The claimant worked for Derbyshire County Council as a road worker. He suffered from VWF and CTS. The defendants admitted liability. There were arguments on causation and also on whether the claimant was able to carry out overtime. The Judge found the claimant a credible witness and found in his favour. £11,000 was awarded for stage 3 VWF and £32,000 for loss of earning capacity.
Haynes -v- Derbyshire County Council.
Vicarious liability for exemplary damages
Following an incident at the claimant’s home involving the attendance of the police, she was arrested and subsequently charged and acquitted of obstructing a constable in the execution of his duty. She brought proceedings against the chief constable for damages, aggravated damages and exemplary damages.
A jury found all of her allegations established. She made awards of £3,000 for personal injury, £850 for false imprisonment and £2,500 for malicious prosecution. The Judge withdrew from the jury issues as to her entitlement to aggravated and exemplary damages holding that neither was appropriate.
The Court of Appeal held that the chief constable was vicariously liable for acts committed by his officers and in appropriate circumstances the jury could award a claimant aggravated damages and exemplary damages. In this case the conduct of the police officer was worthy of significant punishment. A substantial award of exemplary damages should be made.
Rowlands -v- Chief constable of Merseyside Police. Court of Appeal, 11 January 2007, Times Law Reports.
Was fall through roof due to criminal negligence?
The claimant applied for judicial review of a decision by the CPS not to bring prosecutions for gross negligence manslaughter arising out of the death of his son in an industrial accident. The son, a 17 year old, had fallen through a roof light in his second week of work as a labourer with the employer. He had been instructed to go on to the roof though he had no previous experience of working at heights or on roofs. At the inquest the jury returned a unanimous verdict of unlawful killing. The CPS had concluded that, although individuals were in breach of duty of care, the degree of negligence exhibited was not such as to amount to criminal negligence.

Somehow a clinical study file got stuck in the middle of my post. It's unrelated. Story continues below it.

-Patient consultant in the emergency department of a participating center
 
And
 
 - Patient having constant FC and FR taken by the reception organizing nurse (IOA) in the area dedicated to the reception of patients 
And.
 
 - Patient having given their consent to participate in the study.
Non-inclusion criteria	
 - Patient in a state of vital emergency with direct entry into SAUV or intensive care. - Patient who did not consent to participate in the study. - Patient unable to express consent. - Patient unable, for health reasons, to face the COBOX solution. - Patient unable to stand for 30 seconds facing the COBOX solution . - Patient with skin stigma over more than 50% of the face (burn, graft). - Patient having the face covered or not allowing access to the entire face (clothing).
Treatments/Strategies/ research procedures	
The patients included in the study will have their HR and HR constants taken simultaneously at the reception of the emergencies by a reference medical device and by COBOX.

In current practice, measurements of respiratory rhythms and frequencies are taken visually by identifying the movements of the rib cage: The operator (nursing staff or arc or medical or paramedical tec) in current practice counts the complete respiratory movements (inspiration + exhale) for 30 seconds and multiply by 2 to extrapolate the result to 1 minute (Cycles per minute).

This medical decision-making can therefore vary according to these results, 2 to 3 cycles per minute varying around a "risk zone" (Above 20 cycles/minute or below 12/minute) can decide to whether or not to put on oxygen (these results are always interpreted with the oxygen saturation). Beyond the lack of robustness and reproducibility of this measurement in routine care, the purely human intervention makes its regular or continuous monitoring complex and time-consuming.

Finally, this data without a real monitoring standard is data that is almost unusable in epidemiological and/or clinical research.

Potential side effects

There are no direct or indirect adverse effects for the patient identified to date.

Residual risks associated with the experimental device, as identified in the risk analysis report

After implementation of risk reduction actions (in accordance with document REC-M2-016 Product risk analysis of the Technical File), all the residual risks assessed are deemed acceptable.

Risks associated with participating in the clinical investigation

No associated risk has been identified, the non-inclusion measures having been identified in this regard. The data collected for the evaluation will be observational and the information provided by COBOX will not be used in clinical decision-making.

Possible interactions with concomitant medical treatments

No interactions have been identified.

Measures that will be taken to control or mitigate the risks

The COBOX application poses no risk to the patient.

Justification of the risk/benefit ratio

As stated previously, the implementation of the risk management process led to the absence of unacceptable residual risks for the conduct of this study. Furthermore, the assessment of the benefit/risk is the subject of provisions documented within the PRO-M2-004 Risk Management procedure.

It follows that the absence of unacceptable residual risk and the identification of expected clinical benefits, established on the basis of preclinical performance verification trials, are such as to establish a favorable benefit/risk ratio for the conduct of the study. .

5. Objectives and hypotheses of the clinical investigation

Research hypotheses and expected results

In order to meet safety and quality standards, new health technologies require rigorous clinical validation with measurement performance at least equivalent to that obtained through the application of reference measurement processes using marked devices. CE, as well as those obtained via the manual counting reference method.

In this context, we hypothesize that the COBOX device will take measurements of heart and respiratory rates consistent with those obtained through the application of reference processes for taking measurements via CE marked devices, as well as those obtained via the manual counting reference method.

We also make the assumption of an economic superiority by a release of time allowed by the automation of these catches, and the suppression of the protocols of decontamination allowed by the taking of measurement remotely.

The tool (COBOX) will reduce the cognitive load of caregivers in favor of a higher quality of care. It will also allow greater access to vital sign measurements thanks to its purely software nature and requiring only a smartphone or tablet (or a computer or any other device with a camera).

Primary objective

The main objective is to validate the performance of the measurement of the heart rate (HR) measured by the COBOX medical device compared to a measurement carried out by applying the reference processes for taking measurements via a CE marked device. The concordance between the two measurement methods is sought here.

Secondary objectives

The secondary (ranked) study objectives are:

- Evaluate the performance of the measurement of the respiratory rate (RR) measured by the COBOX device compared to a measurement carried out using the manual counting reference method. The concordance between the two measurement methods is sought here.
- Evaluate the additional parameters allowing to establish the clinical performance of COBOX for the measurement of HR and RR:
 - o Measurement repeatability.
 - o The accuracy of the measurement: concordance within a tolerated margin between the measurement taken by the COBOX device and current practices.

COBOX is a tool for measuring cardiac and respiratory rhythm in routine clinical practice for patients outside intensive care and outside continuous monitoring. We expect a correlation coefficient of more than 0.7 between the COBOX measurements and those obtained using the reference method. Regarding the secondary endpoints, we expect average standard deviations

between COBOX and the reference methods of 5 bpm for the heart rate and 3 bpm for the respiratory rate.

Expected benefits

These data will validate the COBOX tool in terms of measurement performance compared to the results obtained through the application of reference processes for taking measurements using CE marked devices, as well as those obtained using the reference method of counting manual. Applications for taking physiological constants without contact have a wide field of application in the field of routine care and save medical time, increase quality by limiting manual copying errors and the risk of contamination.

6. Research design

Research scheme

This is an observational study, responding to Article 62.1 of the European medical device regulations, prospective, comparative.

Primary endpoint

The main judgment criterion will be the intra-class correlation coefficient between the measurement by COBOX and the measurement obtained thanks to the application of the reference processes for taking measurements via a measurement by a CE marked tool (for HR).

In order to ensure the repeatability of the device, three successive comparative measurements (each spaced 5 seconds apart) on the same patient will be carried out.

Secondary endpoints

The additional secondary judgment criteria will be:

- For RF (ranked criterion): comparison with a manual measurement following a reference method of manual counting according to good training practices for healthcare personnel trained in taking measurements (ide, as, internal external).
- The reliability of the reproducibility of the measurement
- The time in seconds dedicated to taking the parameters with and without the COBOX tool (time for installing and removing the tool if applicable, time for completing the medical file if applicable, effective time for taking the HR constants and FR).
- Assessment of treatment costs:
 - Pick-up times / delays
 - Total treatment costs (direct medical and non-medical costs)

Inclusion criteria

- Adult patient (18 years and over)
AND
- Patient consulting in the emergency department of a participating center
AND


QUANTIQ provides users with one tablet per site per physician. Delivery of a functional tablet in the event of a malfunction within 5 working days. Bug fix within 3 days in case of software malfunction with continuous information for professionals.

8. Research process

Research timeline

The court held that the CPS had not dealt with the real thrust of any case that might be brought. There was evidence of a reason why he had gone onto the roof; he had been instructed to do so as part of his duties without any training or induction course or any serious warning about roof lights. He had not been told not to do so prior to receiving that induction course. It could not be said that the CPS had provided clear reasons as to why the verdict of the inquest jury should not have lead to a prosecution and it was therefore appropriate to refer the matter back to the CPS.
R (on the application of Peter Dennis) -v- Director of Public Prosecutions. Queens Bench Division, 29 December 2006.